Monday, July 15, 2024

The All-American and Yankee Pasha

Publicity still with Mamie Van Doren & Tony Curtis.
All American
(1953). Tony Curtis headlines as Nick Bonelli, a star quarterback who transfers to a different university to pursue his interest in architecture after his parents die in a car crash. He faces various challenges and conflicts at his new school, both academically and romantically, and eventually decides to play football again--much to the delight of his new school. All American (aka The Winning Way) is a typical 1950s sports drama, with a predictable plot and stereotypical characters. That doesn't mean it's not an entertaining way to spend 83 minutes. It was clearly intended to provide acting experience for its young cast. Although Tony Curtis is the only one that became a big star, his fellow players include such familiar faces as Lori Nelson (Revenge of the Creature), Mamie Van Doren, Stuart Whitman, and Richard Long (who comes as close to playing an unlikable character as he ever did). Van Doren fares best as a bar waitress who is secretly involved with rich college student Long. It's nice to see her in an appealing role, as opposed to the sexpot types she later played (she also appeared with Tony Curtis in the earlier Forbidden). Sports fans may also spot cameos from real-life football stars Frank Gifford, Tom Harmon (Marks' father), and Jim Sears.

Yankee Pasha
 (1954). Set in New England in 1800, Yankee Pasha stars Jeff Chandler as Jason Starbuck, a fur trapper who falls in love with the beautiful Roxana (Rhonda Fleming). When Roxana sails to France to escape an unwanted marriage to another man, her ship is captured by pirates and she is sold as a slave in Morocco. Jason follows her across the ocean and infiltrates the royal palace, where he becomes a valued advisor to the sultan--all the while plotting to rescue Roxana. Based on Edison Marshall's 1947 novel, Yankee Pasha is a colorful, if modestly budgeted, adventure with a dash of humor. Chandler and Fleming are agreeable, photogenic leads who let their supporting stars deliver all the good lines. Lee J. Cobb seems to be having fun as the sultan, while Mamie Van Doren shows off her comedic skills as the only member of Starbuck's harem. The film's first two-thirds zip along nicely, but then it inexplicitly lumbers to its conclusion with a conventional, boring rescue. By then, though, Yankee Pasha has built enough goodwill so that you'll overlook its ending and remember it fondly.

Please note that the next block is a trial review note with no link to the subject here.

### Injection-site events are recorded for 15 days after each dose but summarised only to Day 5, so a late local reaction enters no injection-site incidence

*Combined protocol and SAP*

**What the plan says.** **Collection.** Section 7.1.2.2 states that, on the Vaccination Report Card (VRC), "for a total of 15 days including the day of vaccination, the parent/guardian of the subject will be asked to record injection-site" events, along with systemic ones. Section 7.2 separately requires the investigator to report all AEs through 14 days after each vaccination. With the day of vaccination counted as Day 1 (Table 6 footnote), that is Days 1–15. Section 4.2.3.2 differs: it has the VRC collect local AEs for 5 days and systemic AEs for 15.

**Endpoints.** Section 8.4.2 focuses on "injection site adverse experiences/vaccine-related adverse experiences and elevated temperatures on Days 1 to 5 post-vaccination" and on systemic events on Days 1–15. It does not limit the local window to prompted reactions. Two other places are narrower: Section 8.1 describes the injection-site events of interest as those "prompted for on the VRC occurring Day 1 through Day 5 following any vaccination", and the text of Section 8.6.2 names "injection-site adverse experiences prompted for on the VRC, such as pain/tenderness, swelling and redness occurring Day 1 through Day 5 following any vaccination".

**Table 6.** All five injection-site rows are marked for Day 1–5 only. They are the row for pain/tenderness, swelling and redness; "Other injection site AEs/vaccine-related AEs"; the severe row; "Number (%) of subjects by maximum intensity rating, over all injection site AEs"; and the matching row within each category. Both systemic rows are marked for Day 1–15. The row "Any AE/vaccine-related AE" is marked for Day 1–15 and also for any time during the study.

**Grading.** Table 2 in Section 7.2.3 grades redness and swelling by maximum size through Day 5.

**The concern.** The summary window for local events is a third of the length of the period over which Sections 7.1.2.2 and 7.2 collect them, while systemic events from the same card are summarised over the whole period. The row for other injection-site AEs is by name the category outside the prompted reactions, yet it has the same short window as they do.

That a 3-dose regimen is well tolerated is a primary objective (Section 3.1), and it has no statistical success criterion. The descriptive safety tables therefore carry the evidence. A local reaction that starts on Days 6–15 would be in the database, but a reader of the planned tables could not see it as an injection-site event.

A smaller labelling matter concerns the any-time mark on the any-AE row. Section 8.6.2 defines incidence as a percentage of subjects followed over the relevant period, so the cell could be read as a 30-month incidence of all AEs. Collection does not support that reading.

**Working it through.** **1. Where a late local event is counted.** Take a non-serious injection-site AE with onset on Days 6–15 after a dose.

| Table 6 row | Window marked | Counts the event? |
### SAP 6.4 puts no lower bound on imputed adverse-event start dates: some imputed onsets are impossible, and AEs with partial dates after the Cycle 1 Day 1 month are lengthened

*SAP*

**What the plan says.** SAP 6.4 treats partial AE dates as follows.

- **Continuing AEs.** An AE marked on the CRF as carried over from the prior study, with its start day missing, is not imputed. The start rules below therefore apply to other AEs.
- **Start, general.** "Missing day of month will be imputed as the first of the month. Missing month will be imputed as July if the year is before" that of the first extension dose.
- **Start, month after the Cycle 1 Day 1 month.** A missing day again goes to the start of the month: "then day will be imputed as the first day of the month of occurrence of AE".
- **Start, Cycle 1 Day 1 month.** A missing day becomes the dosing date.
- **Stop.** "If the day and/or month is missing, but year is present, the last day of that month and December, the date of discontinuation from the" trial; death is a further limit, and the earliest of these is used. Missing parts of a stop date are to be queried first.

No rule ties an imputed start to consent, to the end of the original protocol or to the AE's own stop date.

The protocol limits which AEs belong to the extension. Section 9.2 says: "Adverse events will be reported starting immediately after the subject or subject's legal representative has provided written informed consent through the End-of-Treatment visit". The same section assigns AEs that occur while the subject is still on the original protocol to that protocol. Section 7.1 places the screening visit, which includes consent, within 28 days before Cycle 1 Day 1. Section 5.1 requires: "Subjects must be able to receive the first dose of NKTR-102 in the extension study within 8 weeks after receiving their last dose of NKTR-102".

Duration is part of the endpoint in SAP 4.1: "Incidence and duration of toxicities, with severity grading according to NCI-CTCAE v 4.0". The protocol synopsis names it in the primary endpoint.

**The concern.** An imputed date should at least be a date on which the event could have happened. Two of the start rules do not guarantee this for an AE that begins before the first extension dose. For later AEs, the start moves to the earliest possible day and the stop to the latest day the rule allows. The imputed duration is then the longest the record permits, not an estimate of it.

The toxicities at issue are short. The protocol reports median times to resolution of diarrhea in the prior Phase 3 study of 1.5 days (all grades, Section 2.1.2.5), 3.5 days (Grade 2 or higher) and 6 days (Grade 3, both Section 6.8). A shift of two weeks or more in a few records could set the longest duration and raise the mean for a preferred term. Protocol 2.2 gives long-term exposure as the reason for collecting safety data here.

Monday, July 1, 2024

The Case for Anatomy of a Murder

Stewart as Biegler pleads his case.
Anatomy of a Murder is the best courtroom drama ever made.

Otto Preminger’s enthralling motion picture requires multiple viewings to be fully appreciated. When I first saw it, I focused on the riveting story, which treats the viewer much like the jury. We listen to testimonies, watch the lawyers try to manipulate our emotions, and struggle to make sense of the evidence. When I saw Anatomy of a Murder a second time, I knew the case’s outcome and was to able to concentrate on the splendid performances. James Stewart, Arthur O’Connell, and George C. Scott earned Oscar nominations, but the rest of the cast is also exceptionally strong. In subsequent viewings, I’ve come to appreciate the film’s well-preserved details, from the small town upper-Michigan atmosphere to Preminger’s brilliant direction (e.g., in one shot, as Scott's prosecutor cross-examines a witness in close-up, Stewart—the defending lawyer—is framed between them in the background).

Lee Remick and George C. Scott.